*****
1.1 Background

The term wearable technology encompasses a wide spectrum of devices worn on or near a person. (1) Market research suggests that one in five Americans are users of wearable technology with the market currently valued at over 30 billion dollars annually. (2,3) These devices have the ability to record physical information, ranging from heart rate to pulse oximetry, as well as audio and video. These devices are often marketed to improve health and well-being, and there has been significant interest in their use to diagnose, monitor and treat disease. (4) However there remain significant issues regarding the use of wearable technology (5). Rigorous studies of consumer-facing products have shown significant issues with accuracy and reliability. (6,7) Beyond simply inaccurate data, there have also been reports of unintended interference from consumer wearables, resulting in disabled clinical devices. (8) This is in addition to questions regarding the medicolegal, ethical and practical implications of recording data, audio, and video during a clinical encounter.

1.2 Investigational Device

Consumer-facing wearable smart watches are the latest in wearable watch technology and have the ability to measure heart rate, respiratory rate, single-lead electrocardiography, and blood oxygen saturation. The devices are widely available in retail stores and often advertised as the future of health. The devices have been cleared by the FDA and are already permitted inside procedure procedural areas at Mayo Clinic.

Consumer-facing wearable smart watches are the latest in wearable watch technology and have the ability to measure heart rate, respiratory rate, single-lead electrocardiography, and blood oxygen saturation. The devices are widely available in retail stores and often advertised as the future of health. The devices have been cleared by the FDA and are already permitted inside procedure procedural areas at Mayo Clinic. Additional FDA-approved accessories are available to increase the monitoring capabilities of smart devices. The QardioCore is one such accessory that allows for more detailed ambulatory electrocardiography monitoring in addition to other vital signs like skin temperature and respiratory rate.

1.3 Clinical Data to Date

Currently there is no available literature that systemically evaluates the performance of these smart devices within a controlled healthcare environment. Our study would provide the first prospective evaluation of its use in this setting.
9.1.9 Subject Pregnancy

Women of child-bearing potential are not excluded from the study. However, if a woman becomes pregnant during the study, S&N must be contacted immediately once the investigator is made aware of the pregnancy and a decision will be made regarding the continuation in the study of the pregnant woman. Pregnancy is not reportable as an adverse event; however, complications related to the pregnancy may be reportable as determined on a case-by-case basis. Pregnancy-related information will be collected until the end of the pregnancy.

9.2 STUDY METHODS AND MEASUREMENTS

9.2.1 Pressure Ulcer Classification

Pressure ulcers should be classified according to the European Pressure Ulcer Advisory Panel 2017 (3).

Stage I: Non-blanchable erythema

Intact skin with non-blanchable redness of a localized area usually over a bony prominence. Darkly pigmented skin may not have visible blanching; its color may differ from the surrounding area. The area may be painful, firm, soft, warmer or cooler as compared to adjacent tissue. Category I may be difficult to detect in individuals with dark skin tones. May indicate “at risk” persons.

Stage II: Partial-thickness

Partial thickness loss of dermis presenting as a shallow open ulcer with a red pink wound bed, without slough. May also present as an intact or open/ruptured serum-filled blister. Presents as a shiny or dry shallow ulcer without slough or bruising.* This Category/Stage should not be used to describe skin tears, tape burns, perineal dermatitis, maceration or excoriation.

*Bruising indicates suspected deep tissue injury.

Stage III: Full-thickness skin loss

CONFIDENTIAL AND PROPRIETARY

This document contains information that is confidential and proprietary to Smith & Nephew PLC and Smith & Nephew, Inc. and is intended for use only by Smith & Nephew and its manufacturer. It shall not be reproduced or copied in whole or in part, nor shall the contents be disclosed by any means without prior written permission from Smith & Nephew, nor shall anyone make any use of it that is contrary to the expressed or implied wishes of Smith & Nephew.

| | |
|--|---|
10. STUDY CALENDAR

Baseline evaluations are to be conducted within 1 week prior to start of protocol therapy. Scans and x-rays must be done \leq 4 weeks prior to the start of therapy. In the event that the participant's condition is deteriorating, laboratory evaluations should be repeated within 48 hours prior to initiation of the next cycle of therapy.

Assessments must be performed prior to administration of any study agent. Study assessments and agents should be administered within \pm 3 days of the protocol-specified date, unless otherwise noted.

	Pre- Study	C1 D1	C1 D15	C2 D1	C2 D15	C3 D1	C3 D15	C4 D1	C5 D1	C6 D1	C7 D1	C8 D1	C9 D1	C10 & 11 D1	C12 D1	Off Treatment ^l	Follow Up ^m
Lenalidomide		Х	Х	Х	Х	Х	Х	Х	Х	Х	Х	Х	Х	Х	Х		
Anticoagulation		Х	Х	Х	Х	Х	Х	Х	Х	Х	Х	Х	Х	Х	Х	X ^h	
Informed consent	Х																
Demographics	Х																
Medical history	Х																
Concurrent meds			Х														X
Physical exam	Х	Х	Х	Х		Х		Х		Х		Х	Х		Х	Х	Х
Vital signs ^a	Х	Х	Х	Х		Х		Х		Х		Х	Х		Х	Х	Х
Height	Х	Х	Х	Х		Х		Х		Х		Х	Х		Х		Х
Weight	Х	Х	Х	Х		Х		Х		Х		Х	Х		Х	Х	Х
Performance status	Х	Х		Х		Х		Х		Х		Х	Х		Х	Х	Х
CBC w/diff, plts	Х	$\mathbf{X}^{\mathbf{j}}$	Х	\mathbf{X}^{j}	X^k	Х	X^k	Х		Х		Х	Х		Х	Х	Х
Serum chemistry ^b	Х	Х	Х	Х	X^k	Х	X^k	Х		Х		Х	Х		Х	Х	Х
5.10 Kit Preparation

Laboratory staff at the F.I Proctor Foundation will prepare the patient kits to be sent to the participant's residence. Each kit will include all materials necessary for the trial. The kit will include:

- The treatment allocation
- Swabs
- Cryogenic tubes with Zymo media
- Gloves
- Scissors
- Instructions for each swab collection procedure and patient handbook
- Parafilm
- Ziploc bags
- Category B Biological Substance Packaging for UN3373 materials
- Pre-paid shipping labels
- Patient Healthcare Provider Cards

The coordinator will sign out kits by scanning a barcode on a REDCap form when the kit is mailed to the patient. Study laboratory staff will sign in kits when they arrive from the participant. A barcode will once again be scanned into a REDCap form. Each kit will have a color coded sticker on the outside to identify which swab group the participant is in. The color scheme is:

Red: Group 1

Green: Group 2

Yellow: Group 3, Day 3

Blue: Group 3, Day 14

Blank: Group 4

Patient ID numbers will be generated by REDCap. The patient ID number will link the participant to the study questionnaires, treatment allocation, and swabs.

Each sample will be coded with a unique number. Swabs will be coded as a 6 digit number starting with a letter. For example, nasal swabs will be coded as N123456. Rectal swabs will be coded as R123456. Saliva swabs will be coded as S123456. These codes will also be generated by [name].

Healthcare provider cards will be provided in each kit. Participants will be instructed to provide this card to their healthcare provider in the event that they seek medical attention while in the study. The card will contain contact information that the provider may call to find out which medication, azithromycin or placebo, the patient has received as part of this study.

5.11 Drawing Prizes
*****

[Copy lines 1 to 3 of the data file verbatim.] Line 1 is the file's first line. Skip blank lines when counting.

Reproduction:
1.1 Background

The term wearable technology encompasses a wide spectrum of devices worn on or near a person. (1) Market research suggests that one in five Americans are users of wearable technology with the market currently valued at over 30 billion dollars annually. (2,3) These devices have the ability to record physical information, ranging from heart rate to pulse oximetry, as well as audio and video. These devices are often marketed to improve health and well-being, and there has been significant interest in their use to diagnose, monitor and treat disease. (4) However there remain significant issues regarding the use of wearable technology (5). Rigorous studies of consumer-facing products have shown significant issues with accuracy and reliability. (6,7) Beyond simply inaccurate data, there have also been reports of unintended interference from consumer wearables, resulting in disabled clinical devices. (8) This is in addition to questions regarding the medicolegal, ethical and practical implications of recording data, audio, and video during a clinical encounter.

1.2 Investigational Device